China’s cities see clean air, water as magnet for investment

November 25, 2013

Nanchang is one of China’s “second-tier” cities. With 5.04 million people, its population is nearly twice the size of Chicago’s. There are few places here where you can get some fresh air, but in the middle of the high-tech national industrial zone on the fringes of this sprawling city, the provincial government has carved out 4.5 square kilometers of wetlands around Aixi Lake for preservation.

The park, which was set up in 2007, features young trees planted in rows, parallel to the new high-rise apartment buildings that sprout up along long blocks in Nanchang. The paved road running though the park is smooth, and divided into one lane for bicyclists and a second for electric golf carts. Wooden signs encourage passersby to “enhance environmental awareness” while construction cranes and new towers rise in the distance. It feels more like a nature theme park than a conservation site.

Like Beijing and some of China’s larger cities, Nanchang suffers from severe air pollution as a consequence of economic development. During a recent visit to Nanchang, the banks of the Don River, which snakes through the city center, were dried up because of a lack of rain and heavy construction activity. The level of particulate matter in the air registered at hazardous levels. The city’s skyline was barely visible amid heavy smog.

Despite this, local and provincial officials want people to know that the city and the province aspire to be known as much for protecting the environment as for achieving strong economic growth. Nanchang set a target to cut its carbon emissions per unit of Gross Domestic Product (GDP) to 48 percent below 2005 levels by 2020, more than the national target of 40 to 45 percent.

Lan Wensheng, director of the information for the foreign affairs office of Jiangxi province, said a cleaner environment would make the region more attractive to foreign and domestic businesses. On my visit to the city’s 231-square kilometer high-tech industrial zone, officials said the center has air quality monitoring systems and that Aixi Lake will become a sanctuary for migrating birds.

A representative of the zone’s investment promotion bureau hopes that the area will become a new Silicon Valley. He said Nanchang’s environmental focus would be a draw for green energy, software, LED and automobile machinery companies. China’s national aerospace company Comac also has facilities at the park working on narrow-body aircraft meant to rival Boeing and Airbus, as does Microsoft, faucet maker Kohler and China’s Best Solar. Low-carbon industries make up 30 percent of all industrial sectors in Nanchang, officials say.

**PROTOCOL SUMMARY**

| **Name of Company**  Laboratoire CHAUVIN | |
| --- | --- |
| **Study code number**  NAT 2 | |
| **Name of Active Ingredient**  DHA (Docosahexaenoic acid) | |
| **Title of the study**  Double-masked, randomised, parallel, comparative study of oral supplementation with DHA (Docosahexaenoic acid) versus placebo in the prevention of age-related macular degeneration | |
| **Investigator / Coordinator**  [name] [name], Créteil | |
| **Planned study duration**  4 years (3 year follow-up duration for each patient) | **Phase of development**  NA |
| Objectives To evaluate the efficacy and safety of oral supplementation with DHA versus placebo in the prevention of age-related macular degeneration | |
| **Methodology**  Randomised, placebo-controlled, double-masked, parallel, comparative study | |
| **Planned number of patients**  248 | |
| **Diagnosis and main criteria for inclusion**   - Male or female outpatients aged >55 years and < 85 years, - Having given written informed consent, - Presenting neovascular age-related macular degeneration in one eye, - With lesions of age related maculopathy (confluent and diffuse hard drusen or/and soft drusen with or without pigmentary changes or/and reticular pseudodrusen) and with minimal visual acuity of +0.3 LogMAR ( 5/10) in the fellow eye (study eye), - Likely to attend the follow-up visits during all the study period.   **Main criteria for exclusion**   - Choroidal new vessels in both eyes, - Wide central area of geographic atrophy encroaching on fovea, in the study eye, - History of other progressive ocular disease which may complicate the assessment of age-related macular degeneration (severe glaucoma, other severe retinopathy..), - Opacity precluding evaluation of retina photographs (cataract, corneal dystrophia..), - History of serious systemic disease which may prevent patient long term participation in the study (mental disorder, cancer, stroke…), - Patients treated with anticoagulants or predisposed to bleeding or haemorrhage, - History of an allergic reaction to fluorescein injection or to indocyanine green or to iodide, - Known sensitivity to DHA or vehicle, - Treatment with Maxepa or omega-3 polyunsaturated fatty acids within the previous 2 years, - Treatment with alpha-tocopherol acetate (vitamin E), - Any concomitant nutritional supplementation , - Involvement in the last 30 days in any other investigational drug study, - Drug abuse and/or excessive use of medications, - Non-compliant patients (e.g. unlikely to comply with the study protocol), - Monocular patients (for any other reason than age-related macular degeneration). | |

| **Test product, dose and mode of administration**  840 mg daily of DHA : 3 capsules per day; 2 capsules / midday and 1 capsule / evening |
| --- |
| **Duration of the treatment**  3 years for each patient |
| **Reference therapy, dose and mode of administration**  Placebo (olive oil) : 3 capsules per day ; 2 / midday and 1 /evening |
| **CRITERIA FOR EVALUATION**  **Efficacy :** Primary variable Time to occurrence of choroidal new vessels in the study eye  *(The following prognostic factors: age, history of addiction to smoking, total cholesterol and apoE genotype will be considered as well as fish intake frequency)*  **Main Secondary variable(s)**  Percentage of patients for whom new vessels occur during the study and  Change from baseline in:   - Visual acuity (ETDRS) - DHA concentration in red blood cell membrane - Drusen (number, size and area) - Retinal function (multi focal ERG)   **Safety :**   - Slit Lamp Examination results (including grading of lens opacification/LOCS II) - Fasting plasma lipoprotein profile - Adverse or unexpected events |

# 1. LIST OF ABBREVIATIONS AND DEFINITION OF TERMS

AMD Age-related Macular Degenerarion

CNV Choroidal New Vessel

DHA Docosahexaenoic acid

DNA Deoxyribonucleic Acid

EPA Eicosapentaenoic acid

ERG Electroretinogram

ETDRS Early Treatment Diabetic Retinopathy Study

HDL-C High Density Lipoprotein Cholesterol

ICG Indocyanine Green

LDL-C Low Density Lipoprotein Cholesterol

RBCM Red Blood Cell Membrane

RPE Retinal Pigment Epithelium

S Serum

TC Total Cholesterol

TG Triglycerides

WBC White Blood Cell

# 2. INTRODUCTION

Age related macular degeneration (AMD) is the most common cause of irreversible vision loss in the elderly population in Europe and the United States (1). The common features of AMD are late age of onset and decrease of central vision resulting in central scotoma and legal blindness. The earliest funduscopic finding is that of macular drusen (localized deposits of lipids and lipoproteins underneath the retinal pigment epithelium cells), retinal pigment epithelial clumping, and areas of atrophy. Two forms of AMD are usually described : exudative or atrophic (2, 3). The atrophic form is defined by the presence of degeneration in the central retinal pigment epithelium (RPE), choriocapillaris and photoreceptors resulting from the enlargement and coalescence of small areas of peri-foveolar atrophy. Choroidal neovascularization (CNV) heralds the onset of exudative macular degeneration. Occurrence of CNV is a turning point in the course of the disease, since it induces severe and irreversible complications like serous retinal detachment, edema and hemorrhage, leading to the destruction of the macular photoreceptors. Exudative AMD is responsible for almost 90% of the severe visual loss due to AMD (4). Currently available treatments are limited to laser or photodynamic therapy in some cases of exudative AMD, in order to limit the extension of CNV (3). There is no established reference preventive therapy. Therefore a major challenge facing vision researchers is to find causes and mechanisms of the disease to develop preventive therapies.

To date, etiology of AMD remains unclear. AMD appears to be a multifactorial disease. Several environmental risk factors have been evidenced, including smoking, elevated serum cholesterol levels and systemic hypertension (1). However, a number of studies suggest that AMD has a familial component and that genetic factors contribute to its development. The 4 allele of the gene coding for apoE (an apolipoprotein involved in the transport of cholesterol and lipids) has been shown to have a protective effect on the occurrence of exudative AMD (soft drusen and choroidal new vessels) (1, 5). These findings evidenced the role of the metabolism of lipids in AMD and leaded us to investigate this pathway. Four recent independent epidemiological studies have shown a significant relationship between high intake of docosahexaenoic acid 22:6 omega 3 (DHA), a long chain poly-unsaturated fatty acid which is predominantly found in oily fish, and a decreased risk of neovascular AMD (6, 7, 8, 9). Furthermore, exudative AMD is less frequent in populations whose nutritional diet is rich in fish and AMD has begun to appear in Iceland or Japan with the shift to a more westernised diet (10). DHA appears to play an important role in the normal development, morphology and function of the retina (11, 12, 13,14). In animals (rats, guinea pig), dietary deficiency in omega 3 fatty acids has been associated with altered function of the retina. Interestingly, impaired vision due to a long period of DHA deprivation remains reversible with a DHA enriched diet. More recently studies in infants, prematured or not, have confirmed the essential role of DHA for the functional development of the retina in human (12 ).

But provinces like Nanchang and Jiangxi have a long way to go. The energy-intensive region will continue to rely on coal and contentious large hydroelectric projects to ensure stable electricity to power its industries.

The Three Gorges Dam, the world’s largest hydroelectric facility, is one of the major electricity sources for the region. The dam has caused Poyang Lake in Jiangxi, which once absorbed the Yangtze river overflow, to shrink dramatically, according to Charlton Lewis, a Chinese history professor at Brooklyn College in New York. The dam has resulted in interruptions to fish migration, raised risks for landslides and displaced thousands of people, according to NGO International Rivers.

Coal accounts for about 70 percent of Jiangxi’s energy mix, according to the province’s five-year plan released in 2012. And with nearly two-thirds of coal consumed by the province coming from other parts of China, energy costs are high.

Most provincial and central party officials say that China is paying the price for ignoring the environmental consequences of many years of double-digit economic growth. With air pollution rising to record levels around many Chinese cities, the issue has become a source of public unrest that Beijing and the provinces can no longer ignore.

In economic and political reforms announced this month, the Communist Party said it would put more emphasis on environmental protection during annual assessments of its officials, and would also hold local authorities directly responsible for pollution.

These changes may include new measures to punish those who violate environmental laws and improve monitoring of air and water quality.

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